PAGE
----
The structure and pace of the lessons was generally very good. Where good practice was in evidence, instructions for activities were clear and the whiteboard was used effectively. This allowed for a smooth transition from one activity to another and ensured that the students remained focused on their work. At other times, the students would have benefited from clearer instructions for tasks, more effective board work and the structured correction of exercises. In order to facilitate student learning, it is recommended that the correct answers be written on the board rather than depending solely on the spoken word, in particular at junior cycle where students may be more likely to misspell words.
The use of French by the teachers for classroom management and teaching purposes was generally good although, at times, the language could have been employed more. Instructions and explanations were often given in the target language. This is to be commended as it allows the students to become accustomed to hearing the language spoken. However, it is important that students are also given an opportunity and sufficient time to use the language in their interactions with the teacher and with the rest of the class. In this regard, it is recommended that students in the early years of junior cycle are taught the appropriate phrases for use in classroom interactions and communication and encouraged to use them. The way in which questions are formulated by the teacher also has a role to play and it is recommended that teachers look at varying their questioning style so as to encourage students to respond in the target language.
Individual questioning helps to create a positive teacher-student rapport and allows for affirmation of a student’s efforts. However, when the main style of questioning used is teacher directed, only a small number of individuals get a chance to respond and this can lead to some students being unable to participate in the lesson. In instances where preparation for orals is taking place, it is recommended that planning for such lessons be focused on ways of including all students in the lesson through careful structuring of questioning approaches and the use of other strategies. An increased level of student engagement could be achieved by changing the emphasis from teacher-directed questioning to allowing students to take responsibility for questioning each other during the lesson.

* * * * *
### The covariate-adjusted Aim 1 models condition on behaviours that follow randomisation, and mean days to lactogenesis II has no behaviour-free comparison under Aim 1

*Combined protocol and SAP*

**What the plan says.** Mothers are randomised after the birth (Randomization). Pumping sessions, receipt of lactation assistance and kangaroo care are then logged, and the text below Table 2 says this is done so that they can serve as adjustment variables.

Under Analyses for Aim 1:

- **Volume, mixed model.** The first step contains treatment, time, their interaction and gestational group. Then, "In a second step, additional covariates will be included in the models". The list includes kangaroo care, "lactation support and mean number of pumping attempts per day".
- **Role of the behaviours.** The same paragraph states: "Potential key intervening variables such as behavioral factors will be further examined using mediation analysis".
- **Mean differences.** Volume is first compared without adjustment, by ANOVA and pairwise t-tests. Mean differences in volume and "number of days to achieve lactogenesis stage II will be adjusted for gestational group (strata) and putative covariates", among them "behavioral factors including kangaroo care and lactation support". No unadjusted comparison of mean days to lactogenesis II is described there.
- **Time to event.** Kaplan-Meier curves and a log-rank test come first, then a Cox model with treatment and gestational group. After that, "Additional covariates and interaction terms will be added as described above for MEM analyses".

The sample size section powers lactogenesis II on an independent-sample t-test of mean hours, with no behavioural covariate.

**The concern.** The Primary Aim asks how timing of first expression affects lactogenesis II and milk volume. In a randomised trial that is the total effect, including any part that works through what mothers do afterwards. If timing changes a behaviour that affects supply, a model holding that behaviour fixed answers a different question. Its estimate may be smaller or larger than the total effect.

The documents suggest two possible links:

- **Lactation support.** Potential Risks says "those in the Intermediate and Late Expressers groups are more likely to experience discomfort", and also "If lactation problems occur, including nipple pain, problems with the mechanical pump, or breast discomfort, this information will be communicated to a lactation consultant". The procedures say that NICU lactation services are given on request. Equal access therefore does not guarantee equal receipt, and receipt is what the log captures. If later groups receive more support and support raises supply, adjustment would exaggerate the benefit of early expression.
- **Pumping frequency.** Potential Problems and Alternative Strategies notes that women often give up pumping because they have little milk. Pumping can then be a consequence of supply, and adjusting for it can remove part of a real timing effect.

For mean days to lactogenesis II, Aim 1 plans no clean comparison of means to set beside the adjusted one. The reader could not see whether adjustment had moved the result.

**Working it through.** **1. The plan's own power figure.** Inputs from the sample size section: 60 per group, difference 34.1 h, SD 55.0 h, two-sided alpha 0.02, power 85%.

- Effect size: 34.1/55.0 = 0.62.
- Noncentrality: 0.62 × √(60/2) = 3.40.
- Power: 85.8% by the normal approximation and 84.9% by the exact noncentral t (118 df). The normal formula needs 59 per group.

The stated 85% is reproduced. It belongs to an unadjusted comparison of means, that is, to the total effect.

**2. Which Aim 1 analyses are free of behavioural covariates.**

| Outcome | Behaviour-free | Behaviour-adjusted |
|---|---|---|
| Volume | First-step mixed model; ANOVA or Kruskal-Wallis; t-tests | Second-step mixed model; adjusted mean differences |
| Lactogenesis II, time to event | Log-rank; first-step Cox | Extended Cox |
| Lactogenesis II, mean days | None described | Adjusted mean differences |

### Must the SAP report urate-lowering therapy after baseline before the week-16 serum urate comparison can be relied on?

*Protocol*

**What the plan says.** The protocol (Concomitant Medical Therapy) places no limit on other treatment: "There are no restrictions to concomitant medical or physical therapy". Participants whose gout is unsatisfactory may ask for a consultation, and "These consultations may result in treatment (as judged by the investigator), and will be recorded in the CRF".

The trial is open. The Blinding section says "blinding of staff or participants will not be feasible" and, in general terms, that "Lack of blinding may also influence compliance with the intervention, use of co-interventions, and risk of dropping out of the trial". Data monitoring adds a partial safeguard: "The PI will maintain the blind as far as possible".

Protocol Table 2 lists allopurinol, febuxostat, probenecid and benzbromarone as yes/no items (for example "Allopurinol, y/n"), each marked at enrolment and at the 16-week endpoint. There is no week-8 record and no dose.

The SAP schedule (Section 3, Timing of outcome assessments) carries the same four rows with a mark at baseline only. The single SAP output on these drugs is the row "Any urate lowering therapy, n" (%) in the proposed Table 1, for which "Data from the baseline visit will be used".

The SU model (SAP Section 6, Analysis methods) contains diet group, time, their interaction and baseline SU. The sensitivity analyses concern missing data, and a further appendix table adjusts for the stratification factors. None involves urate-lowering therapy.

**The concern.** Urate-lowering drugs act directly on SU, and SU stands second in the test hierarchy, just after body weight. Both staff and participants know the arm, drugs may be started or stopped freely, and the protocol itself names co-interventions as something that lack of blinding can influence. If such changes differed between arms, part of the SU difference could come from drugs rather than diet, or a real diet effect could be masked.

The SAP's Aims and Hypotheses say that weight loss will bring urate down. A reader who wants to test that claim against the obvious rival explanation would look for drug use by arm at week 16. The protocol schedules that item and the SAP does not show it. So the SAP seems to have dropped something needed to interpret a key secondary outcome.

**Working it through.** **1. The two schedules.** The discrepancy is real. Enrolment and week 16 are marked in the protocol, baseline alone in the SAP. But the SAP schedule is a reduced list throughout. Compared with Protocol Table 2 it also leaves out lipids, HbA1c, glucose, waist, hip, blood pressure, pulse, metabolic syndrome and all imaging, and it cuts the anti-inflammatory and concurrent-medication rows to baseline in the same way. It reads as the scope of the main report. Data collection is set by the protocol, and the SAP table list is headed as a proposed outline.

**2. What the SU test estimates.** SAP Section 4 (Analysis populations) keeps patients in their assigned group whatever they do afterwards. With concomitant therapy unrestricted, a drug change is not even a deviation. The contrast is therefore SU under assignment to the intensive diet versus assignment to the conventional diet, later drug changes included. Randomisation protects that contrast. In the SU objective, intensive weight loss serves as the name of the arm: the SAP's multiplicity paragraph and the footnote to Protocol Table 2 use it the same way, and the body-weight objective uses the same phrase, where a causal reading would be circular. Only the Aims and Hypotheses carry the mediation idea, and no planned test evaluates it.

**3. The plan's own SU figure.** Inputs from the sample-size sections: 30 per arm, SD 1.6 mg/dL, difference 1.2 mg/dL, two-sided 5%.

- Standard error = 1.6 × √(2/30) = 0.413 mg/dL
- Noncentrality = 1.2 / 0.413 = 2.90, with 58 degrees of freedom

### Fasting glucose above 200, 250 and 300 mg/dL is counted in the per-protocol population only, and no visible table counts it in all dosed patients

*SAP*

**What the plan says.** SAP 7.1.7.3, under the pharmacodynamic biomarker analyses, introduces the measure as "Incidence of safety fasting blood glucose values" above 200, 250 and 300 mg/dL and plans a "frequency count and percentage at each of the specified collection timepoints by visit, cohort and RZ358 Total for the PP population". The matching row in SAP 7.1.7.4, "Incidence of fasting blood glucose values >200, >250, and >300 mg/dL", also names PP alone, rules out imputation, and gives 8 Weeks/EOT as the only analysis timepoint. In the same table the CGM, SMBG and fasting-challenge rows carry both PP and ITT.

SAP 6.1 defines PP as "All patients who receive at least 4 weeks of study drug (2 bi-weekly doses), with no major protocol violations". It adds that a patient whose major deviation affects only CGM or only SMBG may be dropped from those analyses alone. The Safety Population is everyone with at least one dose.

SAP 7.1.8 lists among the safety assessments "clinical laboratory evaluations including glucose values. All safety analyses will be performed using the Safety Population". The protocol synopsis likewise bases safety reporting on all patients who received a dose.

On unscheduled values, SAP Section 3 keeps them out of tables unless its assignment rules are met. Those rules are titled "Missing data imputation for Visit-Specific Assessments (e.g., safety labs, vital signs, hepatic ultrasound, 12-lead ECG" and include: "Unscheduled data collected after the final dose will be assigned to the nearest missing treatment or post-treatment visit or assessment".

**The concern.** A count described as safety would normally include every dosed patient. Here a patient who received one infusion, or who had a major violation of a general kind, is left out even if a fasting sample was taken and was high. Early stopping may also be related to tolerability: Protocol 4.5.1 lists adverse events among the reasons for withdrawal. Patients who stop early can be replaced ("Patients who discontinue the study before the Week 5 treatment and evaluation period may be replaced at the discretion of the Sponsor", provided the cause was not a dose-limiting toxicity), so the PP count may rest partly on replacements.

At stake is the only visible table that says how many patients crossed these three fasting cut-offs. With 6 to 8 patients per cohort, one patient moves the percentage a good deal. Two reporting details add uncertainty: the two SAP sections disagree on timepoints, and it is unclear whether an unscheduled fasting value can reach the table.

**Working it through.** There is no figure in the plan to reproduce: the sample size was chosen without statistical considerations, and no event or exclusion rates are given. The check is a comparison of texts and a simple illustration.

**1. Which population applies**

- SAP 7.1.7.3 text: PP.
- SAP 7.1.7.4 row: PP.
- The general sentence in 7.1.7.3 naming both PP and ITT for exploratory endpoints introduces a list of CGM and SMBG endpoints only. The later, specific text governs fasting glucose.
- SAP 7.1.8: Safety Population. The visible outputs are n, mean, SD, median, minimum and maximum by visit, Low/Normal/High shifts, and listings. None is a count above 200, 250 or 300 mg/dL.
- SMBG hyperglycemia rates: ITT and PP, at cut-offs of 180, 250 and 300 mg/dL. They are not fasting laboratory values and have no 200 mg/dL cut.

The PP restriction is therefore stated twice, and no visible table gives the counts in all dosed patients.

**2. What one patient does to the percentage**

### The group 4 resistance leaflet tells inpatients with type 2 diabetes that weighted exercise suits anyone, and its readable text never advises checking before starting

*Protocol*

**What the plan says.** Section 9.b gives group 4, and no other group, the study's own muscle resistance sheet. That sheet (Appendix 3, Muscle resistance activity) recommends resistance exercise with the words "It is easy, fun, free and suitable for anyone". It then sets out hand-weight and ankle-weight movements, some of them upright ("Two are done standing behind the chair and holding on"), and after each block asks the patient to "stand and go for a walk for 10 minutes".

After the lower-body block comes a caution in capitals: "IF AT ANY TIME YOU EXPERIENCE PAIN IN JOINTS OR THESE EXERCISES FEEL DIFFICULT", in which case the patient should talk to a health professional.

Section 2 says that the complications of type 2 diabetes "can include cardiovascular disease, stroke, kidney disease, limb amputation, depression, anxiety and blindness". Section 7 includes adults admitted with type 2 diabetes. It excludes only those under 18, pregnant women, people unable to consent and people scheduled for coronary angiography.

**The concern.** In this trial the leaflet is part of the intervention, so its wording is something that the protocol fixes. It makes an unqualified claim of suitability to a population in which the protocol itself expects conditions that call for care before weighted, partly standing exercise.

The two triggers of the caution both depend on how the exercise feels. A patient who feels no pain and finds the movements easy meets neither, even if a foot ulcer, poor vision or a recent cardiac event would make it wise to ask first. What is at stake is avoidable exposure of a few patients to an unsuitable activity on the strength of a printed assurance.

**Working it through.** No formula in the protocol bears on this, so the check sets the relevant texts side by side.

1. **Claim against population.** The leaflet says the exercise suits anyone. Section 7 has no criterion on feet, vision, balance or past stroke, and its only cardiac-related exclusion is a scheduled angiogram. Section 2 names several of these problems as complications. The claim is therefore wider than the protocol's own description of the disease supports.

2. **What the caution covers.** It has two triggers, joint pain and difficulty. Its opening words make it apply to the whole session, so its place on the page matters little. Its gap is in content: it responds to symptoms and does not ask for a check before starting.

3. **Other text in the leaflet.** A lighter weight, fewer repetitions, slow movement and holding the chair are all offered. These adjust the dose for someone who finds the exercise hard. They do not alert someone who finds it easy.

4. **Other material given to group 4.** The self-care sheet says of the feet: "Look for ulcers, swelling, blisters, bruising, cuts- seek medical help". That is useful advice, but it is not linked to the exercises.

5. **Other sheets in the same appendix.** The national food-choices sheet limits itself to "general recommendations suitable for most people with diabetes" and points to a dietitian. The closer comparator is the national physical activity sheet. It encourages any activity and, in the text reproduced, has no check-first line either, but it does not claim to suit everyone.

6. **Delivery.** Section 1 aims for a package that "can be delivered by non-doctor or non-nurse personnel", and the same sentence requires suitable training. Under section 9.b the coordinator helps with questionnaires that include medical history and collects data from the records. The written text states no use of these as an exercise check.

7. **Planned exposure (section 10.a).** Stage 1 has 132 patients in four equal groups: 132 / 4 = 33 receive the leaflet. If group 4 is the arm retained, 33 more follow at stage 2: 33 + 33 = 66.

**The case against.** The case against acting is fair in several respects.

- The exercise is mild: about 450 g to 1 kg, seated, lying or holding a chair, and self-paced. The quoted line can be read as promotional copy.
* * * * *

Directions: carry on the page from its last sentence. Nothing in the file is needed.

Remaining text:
In a number of lessons, students were provided with an opportunity to work with each other in pairs and small groups. This encouraged them to take a more active part in the lesson and it was obvious that students enjoyed the activities. In Transition Year where pair work is already a feature of classroom methodology, it is recommended that ways of broadening its scope to include group activities such as the carrying out of surveys be considered. This would allow the pair or small-group work to have a real communicative purpose by requiring students to report back to the larger group. This would help to foster independent learning and would be a more innovative way of approaching TY work. As the different TY class groups are often dealing with the same topic, it would allow opportunities for inter-class activity and for an element of team-teaching.